Masnick's post (which reproduces the logo at an extra-large size, presumably so that the FBI trolls won't miss it) copies the reply to the FBI of Wikipedia general counsel Mike Godwin.  Godwin points out that the FBI's letter omits key sentences of the statute that it cites, apparently in order to make the application of the statute look much broader than it was intended to be.  The statute was intended to prevent people from using the FBI's logo to represent themselves falsely as agents.

I look forward to my takedown notice, which I intend to frame and show off to all my friends.

(Seriously, it never ceases to amaze me that people consistently fail to realize that attempting this sort of silly and legally dubious "take down" is absolutely the best possible way to ensure that the logo will be plastered in hundreds of places all over the Internet within 24 hours.  Oh, wait...perhaps this really was a clever publicity stunt by the FBI....)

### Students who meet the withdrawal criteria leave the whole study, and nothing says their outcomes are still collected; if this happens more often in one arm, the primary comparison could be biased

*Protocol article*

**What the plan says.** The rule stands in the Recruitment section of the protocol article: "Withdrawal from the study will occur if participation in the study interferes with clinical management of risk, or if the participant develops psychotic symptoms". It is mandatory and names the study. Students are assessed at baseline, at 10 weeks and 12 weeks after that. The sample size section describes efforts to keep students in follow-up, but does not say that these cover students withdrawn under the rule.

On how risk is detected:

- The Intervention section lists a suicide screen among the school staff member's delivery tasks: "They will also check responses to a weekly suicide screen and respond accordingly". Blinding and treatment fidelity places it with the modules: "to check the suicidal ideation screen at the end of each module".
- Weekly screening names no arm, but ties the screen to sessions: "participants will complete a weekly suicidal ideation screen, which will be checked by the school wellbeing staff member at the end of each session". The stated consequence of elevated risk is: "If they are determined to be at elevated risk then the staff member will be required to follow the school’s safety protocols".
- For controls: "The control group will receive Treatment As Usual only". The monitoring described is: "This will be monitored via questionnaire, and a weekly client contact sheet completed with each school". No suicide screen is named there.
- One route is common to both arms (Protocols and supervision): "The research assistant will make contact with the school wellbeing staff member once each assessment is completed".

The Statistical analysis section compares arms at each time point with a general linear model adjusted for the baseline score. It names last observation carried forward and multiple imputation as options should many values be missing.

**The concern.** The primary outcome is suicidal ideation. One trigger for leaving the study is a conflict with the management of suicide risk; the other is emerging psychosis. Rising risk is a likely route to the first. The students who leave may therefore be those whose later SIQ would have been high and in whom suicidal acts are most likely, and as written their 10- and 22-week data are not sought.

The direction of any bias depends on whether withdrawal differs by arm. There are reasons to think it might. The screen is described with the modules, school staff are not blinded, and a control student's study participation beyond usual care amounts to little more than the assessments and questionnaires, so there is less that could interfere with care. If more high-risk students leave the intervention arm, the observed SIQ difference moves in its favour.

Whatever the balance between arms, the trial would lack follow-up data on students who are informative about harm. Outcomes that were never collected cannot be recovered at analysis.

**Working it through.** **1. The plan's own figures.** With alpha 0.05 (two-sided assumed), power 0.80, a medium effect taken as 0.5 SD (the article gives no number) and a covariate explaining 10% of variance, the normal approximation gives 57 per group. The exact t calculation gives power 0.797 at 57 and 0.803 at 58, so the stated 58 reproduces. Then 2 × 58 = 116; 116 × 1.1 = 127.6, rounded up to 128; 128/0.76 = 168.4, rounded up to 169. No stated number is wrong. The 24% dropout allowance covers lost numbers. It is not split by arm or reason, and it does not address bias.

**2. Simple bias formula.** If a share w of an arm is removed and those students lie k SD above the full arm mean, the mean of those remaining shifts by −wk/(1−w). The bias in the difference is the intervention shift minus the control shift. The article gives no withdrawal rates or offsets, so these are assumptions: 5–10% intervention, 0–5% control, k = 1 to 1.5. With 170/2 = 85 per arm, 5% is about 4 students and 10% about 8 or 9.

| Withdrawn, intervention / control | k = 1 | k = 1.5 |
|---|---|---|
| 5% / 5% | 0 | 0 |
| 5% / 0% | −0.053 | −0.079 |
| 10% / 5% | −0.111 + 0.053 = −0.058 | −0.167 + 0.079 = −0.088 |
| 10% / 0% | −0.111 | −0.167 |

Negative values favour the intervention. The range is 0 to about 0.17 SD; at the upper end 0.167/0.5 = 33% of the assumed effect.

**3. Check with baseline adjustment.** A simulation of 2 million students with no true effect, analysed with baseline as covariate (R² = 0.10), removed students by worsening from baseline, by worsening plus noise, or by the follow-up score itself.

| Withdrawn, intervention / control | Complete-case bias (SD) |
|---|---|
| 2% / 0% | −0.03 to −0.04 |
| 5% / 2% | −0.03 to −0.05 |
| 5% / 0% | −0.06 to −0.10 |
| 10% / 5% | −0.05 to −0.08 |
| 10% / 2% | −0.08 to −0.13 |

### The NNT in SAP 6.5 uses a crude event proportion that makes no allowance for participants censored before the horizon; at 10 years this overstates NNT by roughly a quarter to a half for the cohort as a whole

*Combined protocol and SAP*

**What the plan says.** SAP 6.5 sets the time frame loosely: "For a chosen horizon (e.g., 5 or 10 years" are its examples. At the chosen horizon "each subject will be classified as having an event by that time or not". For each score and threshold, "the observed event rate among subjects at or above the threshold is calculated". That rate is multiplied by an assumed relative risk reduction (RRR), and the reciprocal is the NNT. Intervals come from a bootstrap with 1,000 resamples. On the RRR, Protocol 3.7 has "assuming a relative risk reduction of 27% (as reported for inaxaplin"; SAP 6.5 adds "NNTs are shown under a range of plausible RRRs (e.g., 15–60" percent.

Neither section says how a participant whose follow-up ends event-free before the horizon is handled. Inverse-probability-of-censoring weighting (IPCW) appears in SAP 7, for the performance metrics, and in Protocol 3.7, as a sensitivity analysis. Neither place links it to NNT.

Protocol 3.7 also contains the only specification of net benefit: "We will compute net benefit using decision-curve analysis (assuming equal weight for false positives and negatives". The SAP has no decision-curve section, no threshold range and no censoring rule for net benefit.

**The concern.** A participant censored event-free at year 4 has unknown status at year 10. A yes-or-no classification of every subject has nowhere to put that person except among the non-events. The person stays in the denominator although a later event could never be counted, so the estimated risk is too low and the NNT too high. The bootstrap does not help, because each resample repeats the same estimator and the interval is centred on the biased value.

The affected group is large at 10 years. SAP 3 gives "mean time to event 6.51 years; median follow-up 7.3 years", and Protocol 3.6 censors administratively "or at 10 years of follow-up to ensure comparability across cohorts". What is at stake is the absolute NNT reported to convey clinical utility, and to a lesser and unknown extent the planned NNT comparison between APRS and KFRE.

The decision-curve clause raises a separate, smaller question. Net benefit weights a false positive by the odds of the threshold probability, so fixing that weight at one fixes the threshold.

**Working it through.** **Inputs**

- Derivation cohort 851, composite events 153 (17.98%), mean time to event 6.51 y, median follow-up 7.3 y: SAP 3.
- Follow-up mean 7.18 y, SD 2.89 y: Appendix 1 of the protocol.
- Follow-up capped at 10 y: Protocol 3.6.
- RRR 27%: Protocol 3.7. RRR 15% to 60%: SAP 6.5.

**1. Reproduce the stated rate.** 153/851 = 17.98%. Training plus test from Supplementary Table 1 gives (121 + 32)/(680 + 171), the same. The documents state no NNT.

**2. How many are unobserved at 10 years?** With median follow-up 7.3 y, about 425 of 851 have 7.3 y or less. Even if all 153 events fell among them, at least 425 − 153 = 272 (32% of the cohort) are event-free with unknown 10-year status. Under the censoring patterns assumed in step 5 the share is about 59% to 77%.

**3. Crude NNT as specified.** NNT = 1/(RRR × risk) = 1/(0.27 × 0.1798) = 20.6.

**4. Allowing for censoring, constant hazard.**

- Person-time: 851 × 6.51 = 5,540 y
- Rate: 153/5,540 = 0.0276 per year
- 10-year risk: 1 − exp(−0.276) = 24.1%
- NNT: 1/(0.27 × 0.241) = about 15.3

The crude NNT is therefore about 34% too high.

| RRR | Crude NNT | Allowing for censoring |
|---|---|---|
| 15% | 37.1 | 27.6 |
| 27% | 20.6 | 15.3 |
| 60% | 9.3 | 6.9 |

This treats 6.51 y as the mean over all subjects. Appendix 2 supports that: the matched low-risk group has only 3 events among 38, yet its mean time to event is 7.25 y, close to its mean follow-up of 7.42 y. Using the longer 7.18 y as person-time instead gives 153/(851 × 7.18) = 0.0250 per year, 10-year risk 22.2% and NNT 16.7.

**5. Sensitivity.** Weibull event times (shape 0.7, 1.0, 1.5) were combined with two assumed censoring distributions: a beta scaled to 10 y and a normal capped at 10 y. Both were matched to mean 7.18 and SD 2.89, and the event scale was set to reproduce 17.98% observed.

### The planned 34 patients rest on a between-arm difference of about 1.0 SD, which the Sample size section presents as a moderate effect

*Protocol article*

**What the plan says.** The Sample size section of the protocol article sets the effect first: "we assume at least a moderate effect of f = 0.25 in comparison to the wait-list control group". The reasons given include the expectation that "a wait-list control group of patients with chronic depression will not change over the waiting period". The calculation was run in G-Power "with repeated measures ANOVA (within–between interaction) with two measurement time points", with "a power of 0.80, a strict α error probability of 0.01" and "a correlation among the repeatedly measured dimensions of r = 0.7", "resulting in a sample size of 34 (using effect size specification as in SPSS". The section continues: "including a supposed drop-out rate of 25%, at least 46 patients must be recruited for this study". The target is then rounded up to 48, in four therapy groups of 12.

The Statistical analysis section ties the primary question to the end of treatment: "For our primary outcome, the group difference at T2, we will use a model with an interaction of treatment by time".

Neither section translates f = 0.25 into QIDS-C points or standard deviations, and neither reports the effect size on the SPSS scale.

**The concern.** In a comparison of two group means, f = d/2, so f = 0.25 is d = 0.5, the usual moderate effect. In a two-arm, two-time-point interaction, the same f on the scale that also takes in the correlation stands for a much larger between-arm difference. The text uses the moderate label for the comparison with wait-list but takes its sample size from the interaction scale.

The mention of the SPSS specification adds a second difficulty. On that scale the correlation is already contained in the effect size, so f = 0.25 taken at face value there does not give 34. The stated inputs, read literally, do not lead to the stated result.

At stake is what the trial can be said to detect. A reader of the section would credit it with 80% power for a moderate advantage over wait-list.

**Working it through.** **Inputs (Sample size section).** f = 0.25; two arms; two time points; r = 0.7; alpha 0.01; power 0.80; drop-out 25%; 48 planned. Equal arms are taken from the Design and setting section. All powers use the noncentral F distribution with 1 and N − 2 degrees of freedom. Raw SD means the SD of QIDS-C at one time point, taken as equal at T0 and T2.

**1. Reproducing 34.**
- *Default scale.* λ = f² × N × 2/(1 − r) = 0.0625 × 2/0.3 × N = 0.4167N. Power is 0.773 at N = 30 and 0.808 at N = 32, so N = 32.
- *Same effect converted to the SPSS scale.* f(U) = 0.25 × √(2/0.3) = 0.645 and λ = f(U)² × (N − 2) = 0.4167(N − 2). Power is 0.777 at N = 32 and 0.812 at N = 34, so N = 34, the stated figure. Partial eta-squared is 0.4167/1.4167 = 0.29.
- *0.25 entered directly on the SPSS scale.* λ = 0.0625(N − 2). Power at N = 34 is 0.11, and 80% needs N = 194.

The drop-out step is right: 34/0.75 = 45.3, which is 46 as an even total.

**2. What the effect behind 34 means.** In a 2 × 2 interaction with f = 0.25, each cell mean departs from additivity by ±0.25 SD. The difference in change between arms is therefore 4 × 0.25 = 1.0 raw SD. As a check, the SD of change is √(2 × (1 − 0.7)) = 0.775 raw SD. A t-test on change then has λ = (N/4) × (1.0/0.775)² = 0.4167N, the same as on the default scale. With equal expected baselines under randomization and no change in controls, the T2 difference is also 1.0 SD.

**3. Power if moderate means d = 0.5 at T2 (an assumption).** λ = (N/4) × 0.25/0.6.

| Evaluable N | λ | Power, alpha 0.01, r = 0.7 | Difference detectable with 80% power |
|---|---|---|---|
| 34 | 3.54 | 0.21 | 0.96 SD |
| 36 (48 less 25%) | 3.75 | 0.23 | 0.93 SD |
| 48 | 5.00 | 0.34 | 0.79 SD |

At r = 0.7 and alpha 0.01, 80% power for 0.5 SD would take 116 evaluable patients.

(Also, I just noticed the word "Integrity" in the logo, and am wondering exactly how this is seen within the Bureau to fit with the misleading redaction of the statute in the letter sent to Wikipedia.)


Anyone who follows this blog at all regularly will know that one of my major themes is the issue of Closed Access, which I have described as follows in the introductory blurb to some of my posts on the subject:
"Closed Access" is the nearly universal practice among publishers of scientific and scholarly journals of charging prohibitively high prices for electronic access to single copies of the articles they publish: the dreaded "paywall." For more on the concept of "Closed Access," in the context of my personal experience as a scholar without a current institutional affiliation, see my post from 6 June 2010.